HE MIGHT be the world’s only Indian chef to have two Michelin stars, but 43-year-old Vineet Bhatia is still as alarmingly mild-lipped as ever. He came and opened his first proper restaurant in India about a year and a half ago — Ziya at The Oberoi, Mumbai — where he has continued serving pre-plated modern Indian cuisine. For months, he’s been rumoured to be one of the frontrunners to replace Akshay Kumar on MasterChef India 2, but such shows have never appealed to him. Now he’s finally launched his first ever television show called Twist of Taste on the newly refurbished (and renamed) Fox History and Traveller channel. Gaurav Jain caught up with the master chef and his wife and co-host Rashima as they were shooting their Mumbai episode — sampling the fares at iconic restaurants like Britannia and Mahesh Lunch Home and reinventing city staples like pao bhaji and vada pao. TV might mean being kitted out in Camel boots and Giorgio Armani tees, but Bhatia still cooks with that peculiar ease that some professionals have — they make it look so damn easy.
How do you interpret the concept of your first TV show?
It’s a travel and food show where Rashima and I travel to 13 cities across India and see what the local flavours are. We visit three or four iconic restaurants, not five star hotels but places where ordinary people go. At these restaurants Rashima picks up a challenge for me. She decides what element from the city’s culinary landscape she wants me to cook with. That’s a surprise she picks from each city. Then we have cooking demonstrations showing how we can twist the food in a modern environment. We change the presentation, cleanse it wherever possible, make it lighter and more flavourful without losing the authenticity.
Besides the food, there is also the travel element, the local culture, shopping, the heritage. Rashima goes around the city and sees what is available. It might be chikan work in Lucknow or saris in Chennai.
Why did you choose this particular format for a television show? You must have considered many shows.
No, I haven’t been thinking of television shows. I’ve been running away from TV. A lot of people do a lot of things on television that are gimmicky without being informative. I’ve been asked to do shows in the United Kingdom which are more like you turn up in a studio and they give you a bag and say, “Cook from here.” Fine. Then they like to put time constraints. Or there are two chefs fighting against each other. I don’t want to get into that. That’s not what I am about.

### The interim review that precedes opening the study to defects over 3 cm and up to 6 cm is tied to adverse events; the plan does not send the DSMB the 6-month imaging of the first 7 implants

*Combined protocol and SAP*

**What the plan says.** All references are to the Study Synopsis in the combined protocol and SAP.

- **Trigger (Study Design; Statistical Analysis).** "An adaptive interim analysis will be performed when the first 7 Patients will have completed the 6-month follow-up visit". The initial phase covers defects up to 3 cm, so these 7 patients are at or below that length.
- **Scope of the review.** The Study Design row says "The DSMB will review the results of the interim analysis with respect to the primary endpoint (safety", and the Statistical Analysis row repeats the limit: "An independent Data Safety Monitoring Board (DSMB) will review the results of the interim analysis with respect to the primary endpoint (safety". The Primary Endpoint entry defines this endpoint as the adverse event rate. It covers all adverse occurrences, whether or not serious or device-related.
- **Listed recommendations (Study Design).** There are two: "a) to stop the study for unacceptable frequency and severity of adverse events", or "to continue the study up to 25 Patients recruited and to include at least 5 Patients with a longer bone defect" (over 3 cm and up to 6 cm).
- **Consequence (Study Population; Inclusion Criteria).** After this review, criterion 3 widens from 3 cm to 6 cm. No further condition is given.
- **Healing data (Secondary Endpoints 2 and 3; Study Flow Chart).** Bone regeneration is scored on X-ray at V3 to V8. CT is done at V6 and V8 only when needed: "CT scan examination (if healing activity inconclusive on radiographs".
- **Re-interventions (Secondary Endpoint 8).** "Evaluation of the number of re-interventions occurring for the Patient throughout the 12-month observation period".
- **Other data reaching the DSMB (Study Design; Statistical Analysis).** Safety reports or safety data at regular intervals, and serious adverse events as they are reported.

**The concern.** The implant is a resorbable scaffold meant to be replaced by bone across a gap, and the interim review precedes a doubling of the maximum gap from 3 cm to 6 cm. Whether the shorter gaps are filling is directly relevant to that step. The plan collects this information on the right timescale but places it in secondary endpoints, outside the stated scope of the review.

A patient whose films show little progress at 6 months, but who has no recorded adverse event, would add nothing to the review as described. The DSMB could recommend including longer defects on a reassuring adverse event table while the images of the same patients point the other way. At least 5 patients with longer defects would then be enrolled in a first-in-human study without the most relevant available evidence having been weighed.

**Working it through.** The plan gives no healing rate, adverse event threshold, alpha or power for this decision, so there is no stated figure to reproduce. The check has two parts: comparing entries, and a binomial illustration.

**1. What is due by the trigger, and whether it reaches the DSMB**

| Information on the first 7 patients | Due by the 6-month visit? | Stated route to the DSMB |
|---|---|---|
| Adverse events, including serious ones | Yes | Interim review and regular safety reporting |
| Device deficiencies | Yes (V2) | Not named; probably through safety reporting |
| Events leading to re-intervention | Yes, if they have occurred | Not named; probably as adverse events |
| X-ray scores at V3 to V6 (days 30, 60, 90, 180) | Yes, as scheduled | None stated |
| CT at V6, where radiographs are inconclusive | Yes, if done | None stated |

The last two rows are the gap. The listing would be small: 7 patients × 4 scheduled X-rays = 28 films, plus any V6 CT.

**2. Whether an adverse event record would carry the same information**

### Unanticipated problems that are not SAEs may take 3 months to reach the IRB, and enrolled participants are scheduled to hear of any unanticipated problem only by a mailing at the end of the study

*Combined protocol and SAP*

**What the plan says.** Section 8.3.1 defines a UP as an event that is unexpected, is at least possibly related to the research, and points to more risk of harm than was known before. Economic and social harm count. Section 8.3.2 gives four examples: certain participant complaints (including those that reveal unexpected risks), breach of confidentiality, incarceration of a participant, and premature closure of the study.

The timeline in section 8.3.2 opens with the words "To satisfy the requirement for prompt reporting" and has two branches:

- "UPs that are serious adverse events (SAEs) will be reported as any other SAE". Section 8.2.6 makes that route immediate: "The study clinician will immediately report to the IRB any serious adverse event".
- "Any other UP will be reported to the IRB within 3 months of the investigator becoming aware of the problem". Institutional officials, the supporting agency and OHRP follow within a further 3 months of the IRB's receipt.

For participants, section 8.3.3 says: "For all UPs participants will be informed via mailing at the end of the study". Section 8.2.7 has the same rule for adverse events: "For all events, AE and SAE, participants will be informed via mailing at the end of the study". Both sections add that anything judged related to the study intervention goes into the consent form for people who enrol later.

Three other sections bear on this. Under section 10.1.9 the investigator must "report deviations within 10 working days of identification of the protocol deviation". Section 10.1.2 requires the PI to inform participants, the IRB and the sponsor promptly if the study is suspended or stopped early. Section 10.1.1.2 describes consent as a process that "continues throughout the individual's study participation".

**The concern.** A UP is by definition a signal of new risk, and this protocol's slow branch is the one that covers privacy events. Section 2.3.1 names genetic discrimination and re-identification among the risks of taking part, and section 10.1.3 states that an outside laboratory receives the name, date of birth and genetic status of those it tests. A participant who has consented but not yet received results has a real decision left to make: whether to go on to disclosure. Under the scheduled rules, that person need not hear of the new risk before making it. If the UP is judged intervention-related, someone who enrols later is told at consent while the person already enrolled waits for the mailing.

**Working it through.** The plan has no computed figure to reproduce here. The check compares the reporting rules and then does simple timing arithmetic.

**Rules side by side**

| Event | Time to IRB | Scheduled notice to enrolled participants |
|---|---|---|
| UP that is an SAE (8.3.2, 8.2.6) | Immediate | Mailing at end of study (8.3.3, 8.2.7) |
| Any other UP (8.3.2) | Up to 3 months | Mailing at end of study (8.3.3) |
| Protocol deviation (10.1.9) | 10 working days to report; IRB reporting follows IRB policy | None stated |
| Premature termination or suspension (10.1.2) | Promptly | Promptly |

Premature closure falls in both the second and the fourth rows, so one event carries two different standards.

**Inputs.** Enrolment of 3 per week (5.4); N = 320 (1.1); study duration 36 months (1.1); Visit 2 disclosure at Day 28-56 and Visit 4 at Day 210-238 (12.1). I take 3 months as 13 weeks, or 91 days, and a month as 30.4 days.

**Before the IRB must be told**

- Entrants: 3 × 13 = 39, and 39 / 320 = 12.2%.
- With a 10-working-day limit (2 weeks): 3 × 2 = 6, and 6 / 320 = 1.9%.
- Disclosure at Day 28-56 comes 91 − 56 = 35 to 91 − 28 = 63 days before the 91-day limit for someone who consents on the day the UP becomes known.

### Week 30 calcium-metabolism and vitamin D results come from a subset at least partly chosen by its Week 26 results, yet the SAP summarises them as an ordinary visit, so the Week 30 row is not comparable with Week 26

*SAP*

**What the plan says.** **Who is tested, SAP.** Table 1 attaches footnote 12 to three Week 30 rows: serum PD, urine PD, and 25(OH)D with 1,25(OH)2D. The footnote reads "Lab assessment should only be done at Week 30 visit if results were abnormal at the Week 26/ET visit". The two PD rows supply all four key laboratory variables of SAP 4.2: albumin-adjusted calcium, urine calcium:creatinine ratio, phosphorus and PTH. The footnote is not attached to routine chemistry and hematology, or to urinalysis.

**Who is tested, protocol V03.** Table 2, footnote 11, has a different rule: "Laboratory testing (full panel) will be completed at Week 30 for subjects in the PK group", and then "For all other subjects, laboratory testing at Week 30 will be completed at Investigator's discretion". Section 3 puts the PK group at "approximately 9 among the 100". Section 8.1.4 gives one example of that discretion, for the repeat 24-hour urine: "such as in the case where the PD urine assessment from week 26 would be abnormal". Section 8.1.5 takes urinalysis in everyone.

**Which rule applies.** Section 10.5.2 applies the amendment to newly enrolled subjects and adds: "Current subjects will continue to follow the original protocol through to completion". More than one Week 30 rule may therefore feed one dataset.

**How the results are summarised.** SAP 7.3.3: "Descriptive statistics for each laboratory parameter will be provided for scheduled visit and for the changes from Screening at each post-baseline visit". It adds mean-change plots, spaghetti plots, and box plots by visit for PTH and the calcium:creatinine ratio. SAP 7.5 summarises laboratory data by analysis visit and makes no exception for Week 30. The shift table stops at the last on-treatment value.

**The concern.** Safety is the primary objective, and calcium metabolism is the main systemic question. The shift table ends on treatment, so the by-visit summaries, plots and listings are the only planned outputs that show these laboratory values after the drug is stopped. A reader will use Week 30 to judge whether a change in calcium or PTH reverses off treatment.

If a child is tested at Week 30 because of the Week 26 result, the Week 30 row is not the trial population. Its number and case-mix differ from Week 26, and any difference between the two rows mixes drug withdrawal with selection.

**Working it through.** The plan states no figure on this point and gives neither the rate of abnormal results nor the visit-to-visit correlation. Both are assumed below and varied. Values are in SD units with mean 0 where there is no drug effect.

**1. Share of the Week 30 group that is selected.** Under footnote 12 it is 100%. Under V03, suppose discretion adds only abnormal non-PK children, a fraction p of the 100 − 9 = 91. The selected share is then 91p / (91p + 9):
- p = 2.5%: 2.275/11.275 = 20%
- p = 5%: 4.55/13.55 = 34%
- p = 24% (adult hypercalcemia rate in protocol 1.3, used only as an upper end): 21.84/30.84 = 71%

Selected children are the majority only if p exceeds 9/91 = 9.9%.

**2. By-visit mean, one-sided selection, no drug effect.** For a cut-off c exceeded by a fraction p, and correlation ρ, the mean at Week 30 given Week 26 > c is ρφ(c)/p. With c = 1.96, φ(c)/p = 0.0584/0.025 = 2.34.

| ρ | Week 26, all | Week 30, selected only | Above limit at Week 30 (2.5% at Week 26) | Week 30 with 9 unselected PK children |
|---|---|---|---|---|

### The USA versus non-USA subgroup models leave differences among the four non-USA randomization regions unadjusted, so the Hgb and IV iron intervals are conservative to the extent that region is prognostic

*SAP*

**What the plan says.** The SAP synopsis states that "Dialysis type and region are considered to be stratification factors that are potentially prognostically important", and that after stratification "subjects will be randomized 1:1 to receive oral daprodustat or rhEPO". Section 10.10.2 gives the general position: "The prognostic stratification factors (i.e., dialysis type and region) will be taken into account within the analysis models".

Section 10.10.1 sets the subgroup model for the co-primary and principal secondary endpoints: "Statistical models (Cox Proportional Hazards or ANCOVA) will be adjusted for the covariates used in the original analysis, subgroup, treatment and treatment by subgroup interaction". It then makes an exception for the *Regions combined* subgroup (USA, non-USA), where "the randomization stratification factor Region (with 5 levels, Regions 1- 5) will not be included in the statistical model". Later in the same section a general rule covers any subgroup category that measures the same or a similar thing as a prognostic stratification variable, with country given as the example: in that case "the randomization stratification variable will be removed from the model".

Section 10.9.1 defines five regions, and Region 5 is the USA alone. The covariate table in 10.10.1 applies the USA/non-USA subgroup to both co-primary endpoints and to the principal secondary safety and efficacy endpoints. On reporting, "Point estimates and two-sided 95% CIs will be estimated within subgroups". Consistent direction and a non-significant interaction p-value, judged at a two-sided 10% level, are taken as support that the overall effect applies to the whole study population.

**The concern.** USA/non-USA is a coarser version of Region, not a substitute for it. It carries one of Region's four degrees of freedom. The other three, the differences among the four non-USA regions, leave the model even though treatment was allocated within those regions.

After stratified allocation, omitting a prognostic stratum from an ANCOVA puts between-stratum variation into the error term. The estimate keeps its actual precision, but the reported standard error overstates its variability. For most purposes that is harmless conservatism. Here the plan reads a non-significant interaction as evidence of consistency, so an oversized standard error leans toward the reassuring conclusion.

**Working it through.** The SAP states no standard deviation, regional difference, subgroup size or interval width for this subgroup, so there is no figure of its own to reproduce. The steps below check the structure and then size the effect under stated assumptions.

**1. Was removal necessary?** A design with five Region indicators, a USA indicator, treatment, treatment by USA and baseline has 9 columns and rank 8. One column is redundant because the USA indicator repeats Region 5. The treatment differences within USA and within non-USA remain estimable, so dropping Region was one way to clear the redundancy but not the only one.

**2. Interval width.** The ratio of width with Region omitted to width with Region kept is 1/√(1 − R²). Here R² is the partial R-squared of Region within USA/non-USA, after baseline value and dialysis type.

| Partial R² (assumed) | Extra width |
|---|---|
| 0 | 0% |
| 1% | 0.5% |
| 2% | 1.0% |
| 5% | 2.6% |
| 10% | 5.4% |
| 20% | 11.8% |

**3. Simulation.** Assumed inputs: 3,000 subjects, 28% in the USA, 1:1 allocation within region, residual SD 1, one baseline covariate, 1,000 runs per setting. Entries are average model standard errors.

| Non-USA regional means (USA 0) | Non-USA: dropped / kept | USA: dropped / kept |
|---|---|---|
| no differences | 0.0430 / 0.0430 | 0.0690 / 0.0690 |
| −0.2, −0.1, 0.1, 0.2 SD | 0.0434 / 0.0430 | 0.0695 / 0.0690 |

I wanted a show that would be informative. People anyway think my food is not Indian, which is wrong. I didn’t want to make it worse! When this show came up, my first reaction was to say no. Fox wanted a show that was about travel as well. There are so many shows that take you to a new city and show you a place, which has fantastic jalebi or whatever. Nothing wrong with that, but why do you need a chef for it?
So why did you agree to this one?
I cook. I am a khansama. I look at what people are eating day in and day out and integrate it with my style. Restaurants that have run for 90 years are there for a reason. I am not there to teach people making a living how to cook or criticise them or be obnoxious. I wanted to do a show only if I have carte blanche to bring a twist to the food we eat. It has been an extension of our daily lives, the constant bouncing of ideas, the arguing… it’s been an adventure.
What have been the biggest surprises on the show?
In Jodhpur, we had gulab jamun ki sabzi. That was really a shock. I was very intrigued. It was savoury but looked like a gulab jamun. I thought it was kofta and the guy was pulling a fast one. I had the gravy, it was pure Marwari gravy. I took the gulab jamun. It was all khoya, but savoury. So then I asked him: why? It was out of necessity. In the summer you don’t get vegetables there, but you still get dishes that both feed you and satisfy your palate. I also ate egg halwa for the first time. There was a family restaurant which makes a halwa with eggs. It tasted of khoya, not of eggs at all! It’s their family secret, I would never be able to make it.
If the emphasis is on innovation and making the flavours jump out, why not just focus on that? Why do you also insist on plating the food for each diner?
The guests that we were getting then and now are people who didn’t want to share. They like their presentation. They like to dress well and come to eat, and they like to have their food look good.
What do you mean when you say you cleanse your Indian dishes?
For example, we won’t use mota-mota garam masala in the plate. You will not find big elaichi or a big red chilli in your mouth. You cook them with the garam masalas but restaurants keep them in the plate. It is not required. Why do you need them when the food is already cooked? Why put them on the plate and then have the diner take it out? On the plate, it looks awkward and you can’t eat it. If we put a garnish, it will be an edible one.
When you opened Ziya you had told me that if you do this properly, a change will come. Has there been change?
Yes. You can feel it. Hoteliers keep calling to say we want you to come to Bangalore or come to Calcutta. We cannot go everywhere, so we turn them down politely, but they can go to others. It means people are opening their minds now to what can happen in Indian khana. The popular imagination is more of a mixed bag. Seventy five percent of diners are positive. The rest are: oh, I don’t know what this is, why do you fuss over the food. We will never please everybody.
Gaurav Jain is a Literary Editor with Tehelka.